Geraldine Yeo    Ruby Buck      Monika Marshall Marilyn Rouleau       Carmen Charsley Sandy Fulcher Mary Coulas     Brenda Wilson           Leone Hamilton Delmer Weber Loretta McKay      Sandra Gordon Janet Morris      Ida MacKinnon Diane Marshall Marg and Bob Cole        Ann Blake Carol McFarlane Kathryn Greening  Carol Kirkland-Boissineau Merrilyn Webb Linda  Iiola     Rita Wagner            Moyra  O’Pallie Rose-Marie Valade  Jean Kniahnicki    Joan Smith Maureen Gooderham     Mirian Birkinshaw  Bernice Whalen Blair Sterling           Laurian   Montgomery   Judith Pratt Jean Campbell     Mary Eaton    Marny Pollard Carol Rossetto    Alice Ward    Linda MacDonald Barbara Jarvis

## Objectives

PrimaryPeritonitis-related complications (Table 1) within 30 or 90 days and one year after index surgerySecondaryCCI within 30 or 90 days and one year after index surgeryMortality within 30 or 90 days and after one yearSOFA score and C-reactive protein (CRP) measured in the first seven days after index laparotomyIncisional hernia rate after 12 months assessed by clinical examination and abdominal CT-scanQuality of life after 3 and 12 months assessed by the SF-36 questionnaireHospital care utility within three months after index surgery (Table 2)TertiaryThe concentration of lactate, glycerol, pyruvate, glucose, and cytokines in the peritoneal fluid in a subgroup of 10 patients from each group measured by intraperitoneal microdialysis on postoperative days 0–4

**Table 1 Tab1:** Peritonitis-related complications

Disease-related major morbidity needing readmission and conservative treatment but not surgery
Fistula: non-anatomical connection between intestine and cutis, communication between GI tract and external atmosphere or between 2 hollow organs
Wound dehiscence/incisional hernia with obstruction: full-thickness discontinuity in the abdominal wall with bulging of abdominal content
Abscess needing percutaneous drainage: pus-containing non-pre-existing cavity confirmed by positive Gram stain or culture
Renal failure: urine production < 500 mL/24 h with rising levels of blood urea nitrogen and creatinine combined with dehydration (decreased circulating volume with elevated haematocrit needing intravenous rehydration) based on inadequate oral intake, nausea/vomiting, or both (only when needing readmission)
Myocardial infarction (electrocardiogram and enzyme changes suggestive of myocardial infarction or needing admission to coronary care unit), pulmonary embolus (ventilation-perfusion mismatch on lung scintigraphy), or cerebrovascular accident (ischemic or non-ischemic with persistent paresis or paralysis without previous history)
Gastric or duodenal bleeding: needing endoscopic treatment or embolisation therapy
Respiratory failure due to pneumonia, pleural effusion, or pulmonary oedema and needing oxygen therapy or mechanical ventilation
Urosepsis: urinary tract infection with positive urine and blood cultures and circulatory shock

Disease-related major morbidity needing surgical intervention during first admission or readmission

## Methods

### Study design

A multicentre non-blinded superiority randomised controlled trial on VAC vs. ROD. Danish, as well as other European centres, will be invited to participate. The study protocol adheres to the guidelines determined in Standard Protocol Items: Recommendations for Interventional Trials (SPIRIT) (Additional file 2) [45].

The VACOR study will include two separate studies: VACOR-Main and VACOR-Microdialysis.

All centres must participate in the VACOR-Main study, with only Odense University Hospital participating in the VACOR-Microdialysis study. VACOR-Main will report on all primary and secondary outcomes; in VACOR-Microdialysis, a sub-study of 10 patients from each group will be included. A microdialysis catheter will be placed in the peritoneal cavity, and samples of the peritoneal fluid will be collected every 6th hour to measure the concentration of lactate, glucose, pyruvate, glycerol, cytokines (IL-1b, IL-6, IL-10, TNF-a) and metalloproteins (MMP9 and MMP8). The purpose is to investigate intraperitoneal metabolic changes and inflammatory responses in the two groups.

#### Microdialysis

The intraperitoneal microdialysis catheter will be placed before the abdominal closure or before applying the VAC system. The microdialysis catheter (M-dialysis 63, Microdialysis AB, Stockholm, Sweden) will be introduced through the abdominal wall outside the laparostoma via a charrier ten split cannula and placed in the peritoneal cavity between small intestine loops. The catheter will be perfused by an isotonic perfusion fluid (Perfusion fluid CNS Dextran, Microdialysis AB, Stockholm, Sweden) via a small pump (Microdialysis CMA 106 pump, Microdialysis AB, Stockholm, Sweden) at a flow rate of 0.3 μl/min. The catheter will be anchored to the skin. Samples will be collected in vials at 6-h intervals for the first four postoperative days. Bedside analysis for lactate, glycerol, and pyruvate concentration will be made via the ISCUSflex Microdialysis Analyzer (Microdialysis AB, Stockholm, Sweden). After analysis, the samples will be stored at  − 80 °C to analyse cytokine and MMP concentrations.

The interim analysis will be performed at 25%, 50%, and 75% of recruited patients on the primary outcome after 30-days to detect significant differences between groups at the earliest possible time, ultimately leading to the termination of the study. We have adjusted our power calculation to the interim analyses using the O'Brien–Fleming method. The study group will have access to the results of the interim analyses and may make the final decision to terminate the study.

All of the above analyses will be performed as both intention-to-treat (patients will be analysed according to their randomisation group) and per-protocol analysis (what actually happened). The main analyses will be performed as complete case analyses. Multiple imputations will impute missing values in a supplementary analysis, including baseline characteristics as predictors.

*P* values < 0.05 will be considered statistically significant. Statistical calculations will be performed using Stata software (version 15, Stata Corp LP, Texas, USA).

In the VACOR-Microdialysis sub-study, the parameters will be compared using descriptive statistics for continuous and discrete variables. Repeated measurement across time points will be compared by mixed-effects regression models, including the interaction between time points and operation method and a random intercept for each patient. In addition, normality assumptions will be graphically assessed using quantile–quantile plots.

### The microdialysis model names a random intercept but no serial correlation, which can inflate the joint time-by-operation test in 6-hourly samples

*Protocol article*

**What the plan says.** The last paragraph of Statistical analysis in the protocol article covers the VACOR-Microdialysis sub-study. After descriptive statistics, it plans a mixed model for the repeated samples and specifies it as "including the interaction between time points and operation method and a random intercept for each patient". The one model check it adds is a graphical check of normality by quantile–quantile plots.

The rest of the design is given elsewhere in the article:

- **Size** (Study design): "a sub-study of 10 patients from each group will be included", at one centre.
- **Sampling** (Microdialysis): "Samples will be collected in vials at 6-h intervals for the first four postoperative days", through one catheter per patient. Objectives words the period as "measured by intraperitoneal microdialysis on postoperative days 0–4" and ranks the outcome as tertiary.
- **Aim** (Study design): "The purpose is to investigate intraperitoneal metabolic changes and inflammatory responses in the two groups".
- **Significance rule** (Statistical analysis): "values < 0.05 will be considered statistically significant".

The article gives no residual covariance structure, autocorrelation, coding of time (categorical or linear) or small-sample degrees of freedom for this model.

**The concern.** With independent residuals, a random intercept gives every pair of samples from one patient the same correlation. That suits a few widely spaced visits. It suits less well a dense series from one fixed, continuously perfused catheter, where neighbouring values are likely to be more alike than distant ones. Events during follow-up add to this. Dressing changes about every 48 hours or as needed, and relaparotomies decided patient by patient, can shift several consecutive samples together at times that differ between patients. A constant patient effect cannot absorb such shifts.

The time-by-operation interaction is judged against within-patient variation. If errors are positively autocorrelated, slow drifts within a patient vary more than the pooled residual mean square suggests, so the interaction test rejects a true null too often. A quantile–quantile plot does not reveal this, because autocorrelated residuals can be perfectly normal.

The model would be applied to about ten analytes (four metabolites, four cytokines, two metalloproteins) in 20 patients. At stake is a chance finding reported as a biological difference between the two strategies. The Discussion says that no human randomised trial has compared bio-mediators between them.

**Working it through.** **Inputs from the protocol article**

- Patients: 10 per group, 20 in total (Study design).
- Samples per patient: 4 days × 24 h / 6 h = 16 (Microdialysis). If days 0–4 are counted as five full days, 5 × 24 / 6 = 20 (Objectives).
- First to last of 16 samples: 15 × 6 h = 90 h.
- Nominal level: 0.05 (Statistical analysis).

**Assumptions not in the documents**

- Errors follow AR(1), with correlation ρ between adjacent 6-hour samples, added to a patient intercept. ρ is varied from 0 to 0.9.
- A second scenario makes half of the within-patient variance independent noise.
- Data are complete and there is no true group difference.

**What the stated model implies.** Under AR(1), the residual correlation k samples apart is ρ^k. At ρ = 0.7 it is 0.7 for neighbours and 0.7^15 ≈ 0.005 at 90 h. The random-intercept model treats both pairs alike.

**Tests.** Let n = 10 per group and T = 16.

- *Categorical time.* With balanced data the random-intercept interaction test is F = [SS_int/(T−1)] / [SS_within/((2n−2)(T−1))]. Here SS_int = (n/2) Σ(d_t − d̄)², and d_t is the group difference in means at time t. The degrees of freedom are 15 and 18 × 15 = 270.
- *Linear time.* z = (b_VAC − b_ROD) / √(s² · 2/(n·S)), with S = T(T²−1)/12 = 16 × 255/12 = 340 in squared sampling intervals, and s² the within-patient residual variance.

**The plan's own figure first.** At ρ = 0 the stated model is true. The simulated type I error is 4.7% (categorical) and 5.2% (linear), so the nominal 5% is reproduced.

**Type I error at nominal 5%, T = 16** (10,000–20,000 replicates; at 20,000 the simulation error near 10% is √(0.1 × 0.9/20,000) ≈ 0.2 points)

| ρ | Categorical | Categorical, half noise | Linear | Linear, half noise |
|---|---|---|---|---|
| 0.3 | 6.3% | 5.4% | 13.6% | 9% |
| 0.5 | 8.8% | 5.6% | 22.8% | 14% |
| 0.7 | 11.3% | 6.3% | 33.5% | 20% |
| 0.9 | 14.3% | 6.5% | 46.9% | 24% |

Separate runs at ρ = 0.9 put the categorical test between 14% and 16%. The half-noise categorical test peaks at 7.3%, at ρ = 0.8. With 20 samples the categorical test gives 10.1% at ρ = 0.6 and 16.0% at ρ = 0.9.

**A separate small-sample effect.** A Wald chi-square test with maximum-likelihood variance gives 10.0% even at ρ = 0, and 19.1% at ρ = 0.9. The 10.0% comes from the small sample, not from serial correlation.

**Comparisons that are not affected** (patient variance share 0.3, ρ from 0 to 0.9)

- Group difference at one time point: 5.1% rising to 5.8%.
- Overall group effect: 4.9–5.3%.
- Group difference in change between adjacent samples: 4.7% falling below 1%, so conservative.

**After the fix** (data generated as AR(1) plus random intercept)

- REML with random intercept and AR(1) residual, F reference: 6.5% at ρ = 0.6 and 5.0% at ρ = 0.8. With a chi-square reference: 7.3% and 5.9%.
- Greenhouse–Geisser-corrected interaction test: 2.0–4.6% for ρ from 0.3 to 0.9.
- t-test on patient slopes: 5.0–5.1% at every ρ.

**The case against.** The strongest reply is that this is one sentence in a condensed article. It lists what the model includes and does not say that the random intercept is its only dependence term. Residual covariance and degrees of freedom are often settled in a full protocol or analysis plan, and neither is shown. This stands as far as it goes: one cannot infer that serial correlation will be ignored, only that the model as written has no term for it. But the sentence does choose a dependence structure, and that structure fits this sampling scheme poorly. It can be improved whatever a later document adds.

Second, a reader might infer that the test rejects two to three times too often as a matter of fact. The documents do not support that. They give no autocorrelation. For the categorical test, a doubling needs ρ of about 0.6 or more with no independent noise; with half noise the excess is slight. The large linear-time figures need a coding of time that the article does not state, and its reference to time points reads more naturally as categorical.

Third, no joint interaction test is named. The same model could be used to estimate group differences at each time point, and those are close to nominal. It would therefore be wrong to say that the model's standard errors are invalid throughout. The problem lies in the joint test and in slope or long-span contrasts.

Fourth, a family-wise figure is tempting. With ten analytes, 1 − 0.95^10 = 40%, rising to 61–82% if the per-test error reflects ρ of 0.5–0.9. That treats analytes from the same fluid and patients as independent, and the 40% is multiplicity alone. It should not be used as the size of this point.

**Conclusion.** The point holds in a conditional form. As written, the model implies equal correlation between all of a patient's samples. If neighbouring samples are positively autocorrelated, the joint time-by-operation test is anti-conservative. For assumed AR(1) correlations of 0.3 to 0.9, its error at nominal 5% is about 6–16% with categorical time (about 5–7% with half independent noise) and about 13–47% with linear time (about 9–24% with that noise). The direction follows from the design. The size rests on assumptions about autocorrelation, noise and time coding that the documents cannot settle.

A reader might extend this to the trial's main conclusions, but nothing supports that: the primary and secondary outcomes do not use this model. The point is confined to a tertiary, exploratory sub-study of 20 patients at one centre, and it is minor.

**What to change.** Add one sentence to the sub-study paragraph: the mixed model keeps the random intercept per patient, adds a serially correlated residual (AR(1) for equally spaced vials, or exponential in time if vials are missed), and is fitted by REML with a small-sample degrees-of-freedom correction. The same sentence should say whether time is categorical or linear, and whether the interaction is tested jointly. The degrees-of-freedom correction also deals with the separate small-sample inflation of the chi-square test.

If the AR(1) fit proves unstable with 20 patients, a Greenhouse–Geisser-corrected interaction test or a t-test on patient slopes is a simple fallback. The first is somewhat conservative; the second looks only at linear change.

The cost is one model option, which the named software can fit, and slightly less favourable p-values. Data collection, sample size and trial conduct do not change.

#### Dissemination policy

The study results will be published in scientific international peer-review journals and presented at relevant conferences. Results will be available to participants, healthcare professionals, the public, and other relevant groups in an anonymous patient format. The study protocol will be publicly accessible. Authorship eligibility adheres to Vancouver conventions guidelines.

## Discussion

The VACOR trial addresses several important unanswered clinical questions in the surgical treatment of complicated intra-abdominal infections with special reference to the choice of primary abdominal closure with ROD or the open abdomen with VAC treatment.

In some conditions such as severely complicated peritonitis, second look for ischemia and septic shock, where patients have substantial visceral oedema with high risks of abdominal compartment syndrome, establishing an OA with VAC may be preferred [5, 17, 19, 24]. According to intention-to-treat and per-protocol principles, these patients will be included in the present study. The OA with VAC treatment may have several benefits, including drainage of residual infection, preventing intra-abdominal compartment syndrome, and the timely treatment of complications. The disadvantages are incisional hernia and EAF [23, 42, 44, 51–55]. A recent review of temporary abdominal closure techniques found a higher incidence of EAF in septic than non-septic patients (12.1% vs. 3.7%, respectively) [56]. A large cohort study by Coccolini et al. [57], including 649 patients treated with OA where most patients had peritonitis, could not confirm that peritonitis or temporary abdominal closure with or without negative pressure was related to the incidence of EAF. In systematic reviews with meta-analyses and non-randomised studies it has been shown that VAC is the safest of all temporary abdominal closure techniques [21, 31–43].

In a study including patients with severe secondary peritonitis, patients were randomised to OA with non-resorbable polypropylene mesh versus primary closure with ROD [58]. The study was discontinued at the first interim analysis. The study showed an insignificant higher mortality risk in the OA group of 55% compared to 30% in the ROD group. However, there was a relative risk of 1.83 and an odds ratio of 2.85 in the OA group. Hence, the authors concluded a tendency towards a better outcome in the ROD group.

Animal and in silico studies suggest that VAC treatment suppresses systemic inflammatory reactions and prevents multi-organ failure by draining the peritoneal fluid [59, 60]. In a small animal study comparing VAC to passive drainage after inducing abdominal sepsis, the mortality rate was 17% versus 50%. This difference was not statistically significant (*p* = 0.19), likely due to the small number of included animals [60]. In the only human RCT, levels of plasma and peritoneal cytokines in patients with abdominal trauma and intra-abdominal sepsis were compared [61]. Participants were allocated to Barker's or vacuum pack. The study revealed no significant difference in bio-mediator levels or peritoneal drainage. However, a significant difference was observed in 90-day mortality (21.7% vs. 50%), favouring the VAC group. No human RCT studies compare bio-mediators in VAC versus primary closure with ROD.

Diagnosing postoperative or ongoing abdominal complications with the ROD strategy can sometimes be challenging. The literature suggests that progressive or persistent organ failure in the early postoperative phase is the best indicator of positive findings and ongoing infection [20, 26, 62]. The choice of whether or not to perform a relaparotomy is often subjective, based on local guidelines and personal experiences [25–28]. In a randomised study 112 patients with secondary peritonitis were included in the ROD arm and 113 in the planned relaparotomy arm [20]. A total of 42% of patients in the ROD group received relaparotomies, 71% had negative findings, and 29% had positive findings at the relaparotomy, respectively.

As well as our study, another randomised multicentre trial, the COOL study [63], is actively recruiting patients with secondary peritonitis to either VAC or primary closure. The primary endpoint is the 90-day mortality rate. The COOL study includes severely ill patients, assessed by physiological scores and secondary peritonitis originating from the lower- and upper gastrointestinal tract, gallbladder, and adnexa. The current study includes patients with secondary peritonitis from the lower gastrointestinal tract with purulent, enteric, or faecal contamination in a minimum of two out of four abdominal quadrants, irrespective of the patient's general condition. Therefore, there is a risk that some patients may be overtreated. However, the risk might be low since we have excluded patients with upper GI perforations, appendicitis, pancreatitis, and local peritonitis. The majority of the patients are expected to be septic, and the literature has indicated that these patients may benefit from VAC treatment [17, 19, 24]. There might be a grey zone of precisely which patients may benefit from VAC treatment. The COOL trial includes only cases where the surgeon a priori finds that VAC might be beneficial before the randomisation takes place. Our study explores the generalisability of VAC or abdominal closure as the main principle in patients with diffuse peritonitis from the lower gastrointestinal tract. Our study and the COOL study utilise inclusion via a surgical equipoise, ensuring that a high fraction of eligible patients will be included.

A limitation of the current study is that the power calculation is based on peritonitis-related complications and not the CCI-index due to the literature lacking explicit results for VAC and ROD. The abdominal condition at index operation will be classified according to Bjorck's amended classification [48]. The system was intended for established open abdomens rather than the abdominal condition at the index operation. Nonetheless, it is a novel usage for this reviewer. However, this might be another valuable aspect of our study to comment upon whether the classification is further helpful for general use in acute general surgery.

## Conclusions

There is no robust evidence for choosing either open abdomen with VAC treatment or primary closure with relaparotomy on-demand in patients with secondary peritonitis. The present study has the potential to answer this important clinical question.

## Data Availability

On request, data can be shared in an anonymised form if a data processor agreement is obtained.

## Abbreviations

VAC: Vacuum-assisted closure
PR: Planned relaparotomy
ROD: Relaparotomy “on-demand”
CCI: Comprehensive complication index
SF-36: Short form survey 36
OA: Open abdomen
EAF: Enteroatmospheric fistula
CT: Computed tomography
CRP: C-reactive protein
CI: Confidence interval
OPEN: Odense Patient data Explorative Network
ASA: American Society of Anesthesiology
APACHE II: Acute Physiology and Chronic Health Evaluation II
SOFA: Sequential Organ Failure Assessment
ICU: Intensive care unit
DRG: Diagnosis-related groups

Thank you to all our callers!

Remember, if you can’t make a meeting, please call Carmelina

ASAP to cancel!

Carmelina Spry,

Telephone Committee Chair

Telephone Committee